For english-speaking readers there are quite a lot of editions of Lampedusa’s works around. Some of these are not in print, but most can be tracked down second hand. A very good place to start after “The Leopard” is any edition of his works that includes the autobiographical sketches usually translated under the title of “Places of my Infancy”. According to Ian Gilmour’s biography (see below) Lampedusa worked on these sketches while in the middle of writing The Leopard. The novel is based in large part on his own family’s history, so it seems that the necessary imaginative engagement with the past brought a significant number of memories to the fore. The sketches are pieces that see Lampedusa  reminiscing about the Sicily he knew in the very early twentieth century when he was a small boy.  The Leopard therefore opens a window on the world of Sicily and one of its aristocratic families in the mid- to-late nineteenth century, while the “Sketches” act as  a companion piece,  shedding light on the early influences of one particular Sicilian aristocrat. Before really getting to know Lampedusa’s work I was virtually ignorant about Sicily, having little to go on but a few cultural cliches (most of them I’m ashamed to say concerning the Mafia). While the Sketches aren’t as gory or gripping as “The Godfather Part II” perhaps, it is at least refreshing to learn that there was a part of Sicily that stood at as far and as genteel remove as it’s possible to get, while Lampedusa’s descriptions of the Sicilian landscape come close to the quality of description he attained in The Leopard. 

The short story “The Professor and the Siren” is often published together with the Sketches, and remains the other well know minor work. It’s one of my favourite short stories, and is set in Turin in the 1930s. It charts the odd friendship of a world-weary younger man and an older professor of the Classics. The Professor tells his new friend the story of a remarkable romance which occurred when he was a very young man back in Sicily, an entanglement which changed his life and influenced him even to the end of his days. As the story’s title suggests, the object of his affections was not entirely human and was a figure from Sicily’s ancient Greek past.  , The author harks back to the classical vein of storytelling, which saw gods and other immortals interact with men. It can be read as a fable, but it is just as easily read at face value as a tale of memory, love, loss, ageing, and passion. It’s quite different to The Leopard and indicates that Lampedusa was not just a one trick pony.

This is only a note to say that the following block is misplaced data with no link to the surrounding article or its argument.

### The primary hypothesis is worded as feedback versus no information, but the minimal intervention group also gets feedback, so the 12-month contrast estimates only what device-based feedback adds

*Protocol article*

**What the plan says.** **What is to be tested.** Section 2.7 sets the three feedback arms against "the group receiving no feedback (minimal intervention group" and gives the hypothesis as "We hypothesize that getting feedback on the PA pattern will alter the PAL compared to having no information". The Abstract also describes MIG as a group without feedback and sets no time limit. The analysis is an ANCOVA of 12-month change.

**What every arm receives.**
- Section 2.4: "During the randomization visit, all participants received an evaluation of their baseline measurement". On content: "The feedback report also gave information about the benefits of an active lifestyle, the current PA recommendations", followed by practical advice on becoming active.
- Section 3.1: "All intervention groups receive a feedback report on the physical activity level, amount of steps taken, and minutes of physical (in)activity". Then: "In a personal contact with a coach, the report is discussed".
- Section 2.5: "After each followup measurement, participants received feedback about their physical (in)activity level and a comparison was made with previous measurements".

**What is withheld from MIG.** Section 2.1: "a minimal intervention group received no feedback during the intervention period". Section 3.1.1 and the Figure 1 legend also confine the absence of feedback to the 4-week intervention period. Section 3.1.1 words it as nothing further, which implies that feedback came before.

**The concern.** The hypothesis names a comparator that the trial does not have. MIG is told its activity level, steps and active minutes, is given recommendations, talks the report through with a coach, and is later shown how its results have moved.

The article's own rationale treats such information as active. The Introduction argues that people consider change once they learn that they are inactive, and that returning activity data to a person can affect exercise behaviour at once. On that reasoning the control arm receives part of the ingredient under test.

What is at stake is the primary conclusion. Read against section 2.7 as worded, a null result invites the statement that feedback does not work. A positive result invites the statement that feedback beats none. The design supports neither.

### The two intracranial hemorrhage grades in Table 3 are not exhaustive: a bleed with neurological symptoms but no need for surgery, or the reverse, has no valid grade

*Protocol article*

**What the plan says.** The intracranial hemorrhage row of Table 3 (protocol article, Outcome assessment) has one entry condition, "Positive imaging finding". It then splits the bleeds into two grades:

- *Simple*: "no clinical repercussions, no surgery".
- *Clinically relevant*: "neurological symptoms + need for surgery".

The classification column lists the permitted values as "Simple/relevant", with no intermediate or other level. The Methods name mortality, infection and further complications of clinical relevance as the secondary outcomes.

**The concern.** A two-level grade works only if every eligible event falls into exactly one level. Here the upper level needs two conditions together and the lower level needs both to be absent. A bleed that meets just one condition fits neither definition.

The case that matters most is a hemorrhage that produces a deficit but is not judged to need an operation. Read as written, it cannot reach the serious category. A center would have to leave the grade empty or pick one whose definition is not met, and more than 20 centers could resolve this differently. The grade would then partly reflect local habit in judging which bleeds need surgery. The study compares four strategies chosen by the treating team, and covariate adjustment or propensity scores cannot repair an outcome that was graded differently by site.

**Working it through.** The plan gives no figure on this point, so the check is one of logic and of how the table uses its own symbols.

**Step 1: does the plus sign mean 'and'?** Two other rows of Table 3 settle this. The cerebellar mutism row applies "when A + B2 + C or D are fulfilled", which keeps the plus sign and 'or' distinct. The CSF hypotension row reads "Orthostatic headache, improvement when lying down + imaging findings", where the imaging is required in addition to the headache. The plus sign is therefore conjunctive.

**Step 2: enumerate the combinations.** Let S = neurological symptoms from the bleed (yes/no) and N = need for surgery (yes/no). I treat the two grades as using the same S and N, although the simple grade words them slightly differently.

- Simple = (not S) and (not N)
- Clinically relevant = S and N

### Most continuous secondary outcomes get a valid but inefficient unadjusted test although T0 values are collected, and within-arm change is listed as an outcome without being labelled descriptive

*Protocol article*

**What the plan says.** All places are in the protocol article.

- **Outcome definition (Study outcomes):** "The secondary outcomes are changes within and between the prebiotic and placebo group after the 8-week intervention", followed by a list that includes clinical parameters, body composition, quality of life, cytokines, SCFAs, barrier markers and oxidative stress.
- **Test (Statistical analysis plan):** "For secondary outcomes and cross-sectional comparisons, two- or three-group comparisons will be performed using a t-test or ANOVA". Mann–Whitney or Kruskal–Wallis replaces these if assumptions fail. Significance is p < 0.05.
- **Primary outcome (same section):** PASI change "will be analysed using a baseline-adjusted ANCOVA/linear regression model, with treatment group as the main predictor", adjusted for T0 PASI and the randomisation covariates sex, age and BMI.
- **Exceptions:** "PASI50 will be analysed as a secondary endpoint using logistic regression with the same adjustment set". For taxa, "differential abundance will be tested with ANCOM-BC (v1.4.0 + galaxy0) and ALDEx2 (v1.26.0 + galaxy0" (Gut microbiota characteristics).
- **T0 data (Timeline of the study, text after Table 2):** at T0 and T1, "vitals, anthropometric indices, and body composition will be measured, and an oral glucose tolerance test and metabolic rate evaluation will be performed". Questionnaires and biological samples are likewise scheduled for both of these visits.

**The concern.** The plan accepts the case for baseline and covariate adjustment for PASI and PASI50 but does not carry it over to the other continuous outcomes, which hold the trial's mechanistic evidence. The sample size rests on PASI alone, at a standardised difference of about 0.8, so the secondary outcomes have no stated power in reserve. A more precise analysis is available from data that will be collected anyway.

Less good is “The Blind Kittens”. This has been in print for years, and isn’t exactly a short story (though it can just about be read as one). It is in fact the remaining draft for the opening chapter for his next novel, which he was working on at his death. It was intended to deal with Sicilian society some decades on from The Leopard, but it doesn’t have the grace and ease of the earlier work. However, we must remember that Lampedusa was an ill man when working on it. It’s not a bad piece of work. It just suffers by comparison with a greater one. However, it continues in the vein of the author commenting on his fellow Sicilians, and echoes some of the previous novel’s wry and resigned descriptions of Sicilians and the national character.